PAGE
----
Climb/Descend Via

I was recently in Arizona for a 135.293 oral exam with the FAA and learned that the local FSDO has been seeing quite a few pilot deviations due to misunderstandings about the appropriate altitudes to fly when given a “climb/descend via” departure/arrival procedure.

To be honest, until I started flying internationally, it was somewhat rare to encounter a “descend via” instruction. It seems more common in Europe, probably because many domestic STARs contain “expect” altitude restrictions, and ATC is specifically prohibited from giving descend-via instructions on those procedures. (It’s also worth noting that pilots are not expected to comply with published “expect” restrictions in the event of lost communications, unless ATC has specifically advised the pilot to expect these restrictions as part of a further clearance.)

As far as “climb via” is concerned, it’s even rarer because thus far it has not been used in the United States. That’s going to change next month, however. NBAA recently published a short primer about it:

The new “climb via” instruction for standard instrument departures (SIDs) mirrors the similar “descend via” instruction already being issued for standard terminal arrival route (STAR) procedures. Under the new clearances, pilots need to pay close attention to intermediate-altitude and speed restrictions, notes NBAA Access Committee member Rich Boll.

“Many SID procedures also have published, intermediate-altitude restrictions, including ‘at,’ ‘at or below’ or ‘at or above’ restrictions, which must be followed for ATC separation purposes,” he said. “When issued a ‘climb via’ clearance, pilots will be expected to abide by all restrictions listed on the procedure when vertically navigating the SID and climbing to the initial ‘maintain altitude’ published on the SID.” Failure to comply with the charted SID procedure could result in a pilot deviation.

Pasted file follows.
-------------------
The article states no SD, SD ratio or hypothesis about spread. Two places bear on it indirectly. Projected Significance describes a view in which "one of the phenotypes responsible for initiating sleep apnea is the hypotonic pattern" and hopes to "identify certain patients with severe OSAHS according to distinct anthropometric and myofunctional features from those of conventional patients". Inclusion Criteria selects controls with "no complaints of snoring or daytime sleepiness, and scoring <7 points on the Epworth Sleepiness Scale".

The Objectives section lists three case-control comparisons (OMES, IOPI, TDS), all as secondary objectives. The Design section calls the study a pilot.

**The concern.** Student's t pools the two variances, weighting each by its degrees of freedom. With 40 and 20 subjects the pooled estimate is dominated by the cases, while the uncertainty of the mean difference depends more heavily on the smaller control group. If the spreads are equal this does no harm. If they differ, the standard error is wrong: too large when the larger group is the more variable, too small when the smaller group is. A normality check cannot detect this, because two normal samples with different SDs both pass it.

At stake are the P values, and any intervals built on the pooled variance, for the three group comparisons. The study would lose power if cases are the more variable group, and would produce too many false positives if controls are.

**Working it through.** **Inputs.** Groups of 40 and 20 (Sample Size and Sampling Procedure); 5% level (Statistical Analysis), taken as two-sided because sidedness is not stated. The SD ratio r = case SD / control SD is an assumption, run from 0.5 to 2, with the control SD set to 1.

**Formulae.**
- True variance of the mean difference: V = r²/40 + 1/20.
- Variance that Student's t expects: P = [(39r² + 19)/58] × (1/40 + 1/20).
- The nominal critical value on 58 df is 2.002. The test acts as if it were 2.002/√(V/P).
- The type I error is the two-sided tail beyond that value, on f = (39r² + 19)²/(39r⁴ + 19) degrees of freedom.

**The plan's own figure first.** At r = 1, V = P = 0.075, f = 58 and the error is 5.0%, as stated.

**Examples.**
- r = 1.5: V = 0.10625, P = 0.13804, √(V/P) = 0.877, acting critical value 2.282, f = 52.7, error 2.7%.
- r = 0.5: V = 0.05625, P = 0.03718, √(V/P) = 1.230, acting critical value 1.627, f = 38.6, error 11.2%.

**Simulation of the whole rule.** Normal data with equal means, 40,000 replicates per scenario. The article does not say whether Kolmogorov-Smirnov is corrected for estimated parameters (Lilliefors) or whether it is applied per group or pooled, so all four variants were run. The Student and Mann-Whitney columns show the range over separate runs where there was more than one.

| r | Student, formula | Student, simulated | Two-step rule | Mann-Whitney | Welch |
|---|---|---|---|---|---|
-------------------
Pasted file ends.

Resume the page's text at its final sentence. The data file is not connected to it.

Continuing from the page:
Along with charted altitude restrictions, pilots will also be required to comply with published speed restrictions on instrument flight procedures, though controllers can still issue speed adjustments. But once the adjustment is no longer required, ATC may advise aircraft to “resume published speed,” with no additional guidance provided.

In theory, the “climb/descend via” instruction will increase efficiency by eliminating some of the radio communication that takes place as controllers verbally provide each altitude change to the flight crew during an a SID or STAR. I say “in theory” because I have a feeling the read backs are going to cause some frequency congestion of their own until pilots get the phraseology straight. If in doubt about what a clearance means, pilots should ask for clarification, and that will eat up some bandwidth, too.

NBAA has a comprehensive tutorial available online. It’s free even if you’re not an NBAA member, so if you fly IFR, I highly recommend reading through it. The “climb/descend via” instruction is one case where pilot read back phraseology is critical. I imagine it’s going to be much like runway “hold short” instructions — if you don’t read back the instruction properly, ATC will keep bugging you until they hear the words they need to have on tape. On the plus side, if your aircraft is equipped with VNAV capability and autothrottles, these clearances should simplify SIDs and STARs because the altitude and speed profiles are part of the FMS database.

The FAA has published Notice 7110.584, which goes into effect August 15th and officially explains the phraseology and meaning. If you’re the type that prefers to watch rather than read, they also put out a 15 minute video, however the sheer physical size of the co-pilot was distracting enough that I went back to the PDF file. I’m not kidding.

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